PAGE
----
National Geographic July 2016, Part 2

Great White Mystery by Erik Vance, photography by Brian Sherry

We think we know the great white shark. After all, didn’t Richard Dreyfuss tell us everything we need to know in Jaws? Actually, not so much. Vance lists some of the things we don’t know about the great white shark, including such things as the life expectancy, gestation period or the age at which a great white undergoes puberty (or whatever passes for puberty among sharks). This information was why my first thought about posting a link to my Amazon Associates account wasn’t for Jaws but for Deep Wizardry, the second book in Diane Duane’s Young Wizards series.* The whole “we don’t know where they come from or where they go” part of this article reminded me of a great white shark whose very long name the kids shorten to “Ed” in Deep Wizardry.

The article goes on to talk about some of the things we do know about great white sharks, like their anatomy and the areas of the ocean where they are seen most frequently. And the article ends by asking whether the great white shark is a healthy or threatened population. The answer is, as of the publication of this article, as yet unknown

Greece, Gods, and the Great Beyond by Caroline Alexander, photographs by Vincent J. Musi and David Coventry

This is a little bit of text on the evolution of religion in Ancient Greece, from propitiating the gods that were believed to cause good and bad thing to befall them and with a fear of death and the underworld through the mystery cults that eventually informed the religion that became Christianity.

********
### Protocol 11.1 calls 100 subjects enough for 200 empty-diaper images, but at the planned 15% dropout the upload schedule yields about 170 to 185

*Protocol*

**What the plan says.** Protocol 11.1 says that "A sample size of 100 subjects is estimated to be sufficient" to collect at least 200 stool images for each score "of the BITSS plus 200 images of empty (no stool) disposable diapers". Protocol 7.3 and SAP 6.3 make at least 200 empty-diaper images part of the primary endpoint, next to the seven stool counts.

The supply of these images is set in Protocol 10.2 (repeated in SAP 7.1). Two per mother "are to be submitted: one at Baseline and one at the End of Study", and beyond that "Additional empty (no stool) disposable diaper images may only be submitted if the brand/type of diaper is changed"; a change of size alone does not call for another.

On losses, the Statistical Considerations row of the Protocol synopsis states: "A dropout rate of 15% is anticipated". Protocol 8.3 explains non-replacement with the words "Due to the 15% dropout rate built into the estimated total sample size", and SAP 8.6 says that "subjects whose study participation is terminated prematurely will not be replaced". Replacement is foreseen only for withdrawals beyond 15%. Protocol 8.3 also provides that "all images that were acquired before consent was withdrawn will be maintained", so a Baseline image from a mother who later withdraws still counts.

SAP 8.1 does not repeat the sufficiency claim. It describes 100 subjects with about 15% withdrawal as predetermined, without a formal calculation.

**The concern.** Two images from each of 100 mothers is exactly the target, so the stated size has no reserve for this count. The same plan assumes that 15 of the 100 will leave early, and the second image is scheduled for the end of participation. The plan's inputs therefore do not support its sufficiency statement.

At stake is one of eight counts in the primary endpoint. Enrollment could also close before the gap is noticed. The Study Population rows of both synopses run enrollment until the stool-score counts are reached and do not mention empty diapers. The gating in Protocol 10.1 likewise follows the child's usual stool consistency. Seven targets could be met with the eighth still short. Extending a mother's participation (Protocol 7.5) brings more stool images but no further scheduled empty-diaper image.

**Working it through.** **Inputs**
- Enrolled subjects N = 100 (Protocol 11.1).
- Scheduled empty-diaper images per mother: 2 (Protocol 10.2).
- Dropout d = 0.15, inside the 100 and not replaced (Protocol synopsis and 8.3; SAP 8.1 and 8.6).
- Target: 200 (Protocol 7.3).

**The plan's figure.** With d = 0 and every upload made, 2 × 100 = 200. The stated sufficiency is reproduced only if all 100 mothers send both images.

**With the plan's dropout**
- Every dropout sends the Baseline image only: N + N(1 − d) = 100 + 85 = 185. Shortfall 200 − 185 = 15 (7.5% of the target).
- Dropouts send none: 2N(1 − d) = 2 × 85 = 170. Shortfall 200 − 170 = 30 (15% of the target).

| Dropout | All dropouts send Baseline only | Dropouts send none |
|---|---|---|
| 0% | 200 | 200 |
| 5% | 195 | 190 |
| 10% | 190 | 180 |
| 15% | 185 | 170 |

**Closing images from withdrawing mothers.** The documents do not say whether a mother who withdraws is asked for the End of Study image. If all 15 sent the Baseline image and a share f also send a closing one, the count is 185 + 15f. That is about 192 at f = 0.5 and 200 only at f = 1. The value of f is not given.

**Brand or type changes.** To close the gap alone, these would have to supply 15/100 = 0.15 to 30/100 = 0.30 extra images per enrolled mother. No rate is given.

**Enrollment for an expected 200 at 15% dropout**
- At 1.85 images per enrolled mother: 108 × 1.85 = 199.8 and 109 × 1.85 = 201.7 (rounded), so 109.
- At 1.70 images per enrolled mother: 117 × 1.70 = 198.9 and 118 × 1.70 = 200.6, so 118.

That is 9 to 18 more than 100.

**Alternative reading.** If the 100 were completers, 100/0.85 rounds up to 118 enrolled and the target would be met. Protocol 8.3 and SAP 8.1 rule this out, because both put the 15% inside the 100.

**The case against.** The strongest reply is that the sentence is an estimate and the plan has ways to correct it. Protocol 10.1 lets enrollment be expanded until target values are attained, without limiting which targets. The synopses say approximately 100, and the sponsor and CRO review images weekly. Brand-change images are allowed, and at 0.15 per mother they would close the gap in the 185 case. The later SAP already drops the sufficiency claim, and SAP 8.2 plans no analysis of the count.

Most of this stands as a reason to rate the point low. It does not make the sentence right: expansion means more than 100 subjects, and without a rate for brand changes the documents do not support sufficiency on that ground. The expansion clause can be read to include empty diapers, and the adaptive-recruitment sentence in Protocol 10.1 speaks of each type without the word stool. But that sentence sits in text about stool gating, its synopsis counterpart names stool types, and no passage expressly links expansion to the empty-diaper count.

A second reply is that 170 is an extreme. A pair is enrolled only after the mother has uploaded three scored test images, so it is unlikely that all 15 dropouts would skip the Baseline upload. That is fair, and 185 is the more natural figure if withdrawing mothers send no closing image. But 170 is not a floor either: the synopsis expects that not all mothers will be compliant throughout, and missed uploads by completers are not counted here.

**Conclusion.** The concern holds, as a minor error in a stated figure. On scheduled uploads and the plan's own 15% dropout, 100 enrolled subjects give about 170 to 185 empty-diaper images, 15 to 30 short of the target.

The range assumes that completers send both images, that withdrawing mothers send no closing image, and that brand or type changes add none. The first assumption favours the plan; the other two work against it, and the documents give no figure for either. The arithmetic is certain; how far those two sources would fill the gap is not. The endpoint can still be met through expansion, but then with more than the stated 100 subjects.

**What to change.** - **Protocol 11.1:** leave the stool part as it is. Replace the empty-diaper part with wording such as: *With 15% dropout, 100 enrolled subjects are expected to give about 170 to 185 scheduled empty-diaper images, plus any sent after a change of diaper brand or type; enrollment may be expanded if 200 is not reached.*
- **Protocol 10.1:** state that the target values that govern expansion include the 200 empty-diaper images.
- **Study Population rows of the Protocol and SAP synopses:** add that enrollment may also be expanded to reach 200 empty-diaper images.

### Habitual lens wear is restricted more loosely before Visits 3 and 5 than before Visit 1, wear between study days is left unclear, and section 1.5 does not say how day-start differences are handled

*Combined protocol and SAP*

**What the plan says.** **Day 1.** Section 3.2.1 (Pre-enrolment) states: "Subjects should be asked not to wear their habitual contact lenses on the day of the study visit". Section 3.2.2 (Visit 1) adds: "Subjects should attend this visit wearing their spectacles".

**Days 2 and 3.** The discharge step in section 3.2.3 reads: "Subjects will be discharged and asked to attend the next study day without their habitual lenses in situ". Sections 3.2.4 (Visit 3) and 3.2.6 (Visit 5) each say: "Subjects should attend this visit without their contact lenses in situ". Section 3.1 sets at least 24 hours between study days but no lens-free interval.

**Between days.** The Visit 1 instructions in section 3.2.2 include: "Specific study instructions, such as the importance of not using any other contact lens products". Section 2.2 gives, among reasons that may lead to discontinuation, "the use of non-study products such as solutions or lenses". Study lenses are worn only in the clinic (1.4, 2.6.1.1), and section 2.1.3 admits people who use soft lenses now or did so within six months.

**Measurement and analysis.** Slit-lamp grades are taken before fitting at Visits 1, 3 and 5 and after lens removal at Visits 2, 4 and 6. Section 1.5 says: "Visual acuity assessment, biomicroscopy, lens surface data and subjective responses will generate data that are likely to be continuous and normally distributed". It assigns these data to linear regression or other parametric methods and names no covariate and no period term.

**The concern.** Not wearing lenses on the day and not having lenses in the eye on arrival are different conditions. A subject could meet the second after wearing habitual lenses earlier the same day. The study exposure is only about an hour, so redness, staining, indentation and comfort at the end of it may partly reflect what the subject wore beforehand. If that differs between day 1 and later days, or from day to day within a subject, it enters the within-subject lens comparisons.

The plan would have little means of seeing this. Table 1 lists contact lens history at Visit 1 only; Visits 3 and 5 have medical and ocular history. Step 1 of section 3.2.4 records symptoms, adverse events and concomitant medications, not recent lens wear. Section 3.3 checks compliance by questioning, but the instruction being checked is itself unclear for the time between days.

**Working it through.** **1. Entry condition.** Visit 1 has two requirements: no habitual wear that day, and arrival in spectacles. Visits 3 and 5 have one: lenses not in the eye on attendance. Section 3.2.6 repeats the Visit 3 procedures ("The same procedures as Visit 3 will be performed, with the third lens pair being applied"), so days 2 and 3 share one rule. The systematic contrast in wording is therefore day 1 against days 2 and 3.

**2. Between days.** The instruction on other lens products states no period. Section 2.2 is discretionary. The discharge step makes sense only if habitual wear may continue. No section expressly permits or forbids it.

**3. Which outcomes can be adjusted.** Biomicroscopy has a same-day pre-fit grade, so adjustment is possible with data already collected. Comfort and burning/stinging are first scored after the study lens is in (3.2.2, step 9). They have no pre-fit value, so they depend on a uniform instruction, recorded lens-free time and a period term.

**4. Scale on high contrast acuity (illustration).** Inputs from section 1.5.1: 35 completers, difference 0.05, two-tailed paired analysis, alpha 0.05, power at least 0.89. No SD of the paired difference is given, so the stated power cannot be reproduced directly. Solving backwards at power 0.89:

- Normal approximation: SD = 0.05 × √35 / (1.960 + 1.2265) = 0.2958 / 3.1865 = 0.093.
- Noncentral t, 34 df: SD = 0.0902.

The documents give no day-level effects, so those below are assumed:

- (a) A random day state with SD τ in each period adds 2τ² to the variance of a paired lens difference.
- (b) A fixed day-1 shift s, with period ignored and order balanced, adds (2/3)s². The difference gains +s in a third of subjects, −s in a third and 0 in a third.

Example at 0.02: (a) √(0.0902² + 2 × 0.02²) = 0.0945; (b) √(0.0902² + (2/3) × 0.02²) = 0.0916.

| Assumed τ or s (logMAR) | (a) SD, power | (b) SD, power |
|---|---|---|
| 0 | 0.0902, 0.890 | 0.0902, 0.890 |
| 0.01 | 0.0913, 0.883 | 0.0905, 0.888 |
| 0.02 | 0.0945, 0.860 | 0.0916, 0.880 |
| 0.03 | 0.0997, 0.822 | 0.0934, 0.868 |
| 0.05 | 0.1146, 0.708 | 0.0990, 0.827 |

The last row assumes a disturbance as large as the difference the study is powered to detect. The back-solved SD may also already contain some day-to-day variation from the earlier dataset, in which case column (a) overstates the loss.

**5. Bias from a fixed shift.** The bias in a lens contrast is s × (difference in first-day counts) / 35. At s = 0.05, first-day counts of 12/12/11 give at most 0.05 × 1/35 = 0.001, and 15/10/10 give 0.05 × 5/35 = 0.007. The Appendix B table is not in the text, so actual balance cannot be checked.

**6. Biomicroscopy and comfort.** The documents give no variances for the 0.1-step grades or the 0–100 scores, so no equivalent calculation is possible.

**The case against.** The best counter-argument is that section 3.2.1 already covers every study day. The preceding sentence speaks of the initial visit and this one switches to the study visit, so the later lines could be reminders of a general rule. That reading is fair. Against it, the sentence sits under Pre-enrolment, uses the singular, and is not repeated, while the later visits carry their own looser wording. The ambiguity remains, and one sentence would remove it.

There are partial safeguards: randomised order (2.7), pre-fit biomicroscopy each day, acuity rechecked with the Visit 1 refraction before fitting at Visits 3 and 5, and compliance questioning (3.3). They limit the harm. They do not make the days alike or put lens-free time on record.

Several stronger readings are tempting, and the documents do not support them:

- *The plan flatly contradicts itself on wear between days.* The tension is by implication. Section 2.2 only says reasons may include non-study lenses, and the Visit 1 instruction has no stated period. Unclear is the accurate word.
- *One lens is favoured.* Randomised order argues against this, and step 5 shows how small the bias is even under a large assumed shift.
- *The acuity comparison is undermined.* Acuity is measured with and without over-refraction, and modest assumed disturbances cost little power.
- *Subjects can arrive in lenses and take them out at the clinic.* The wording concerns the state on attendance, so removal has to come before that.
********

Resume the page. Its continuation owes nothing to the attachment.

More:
The photographs are of Greek sacred sites, including the Erechtheion in Athens and, in an interesting choice, the Temple of Athena in Delphi. The Temple of Apollo was much more famous, being where the Oracle did her oracle-ing. I wonder if the photograph didn’t turn out as well as the one of the Temple of Athena (which is a lovely photo).

There is also a two-page illustration of what Samothrace looked like at its peak, including where the famous statue of Nike was located. This page also has a reconstruction of what Nike probably looked like before she lost her arms and head.

If you want to see Nike, by the way, and don’t have the time or money to go to the Louvre, a cement reproduction of the statue can be seen at Miraflores Park on Hildebrand in San Antonio. Miraflores Park is still, a decade after the city took possession of it, not open to the public, but you can see the statue from the street.

*As threatened previously, I also need to include a link to the first book, So You Want to Be a Wizard.


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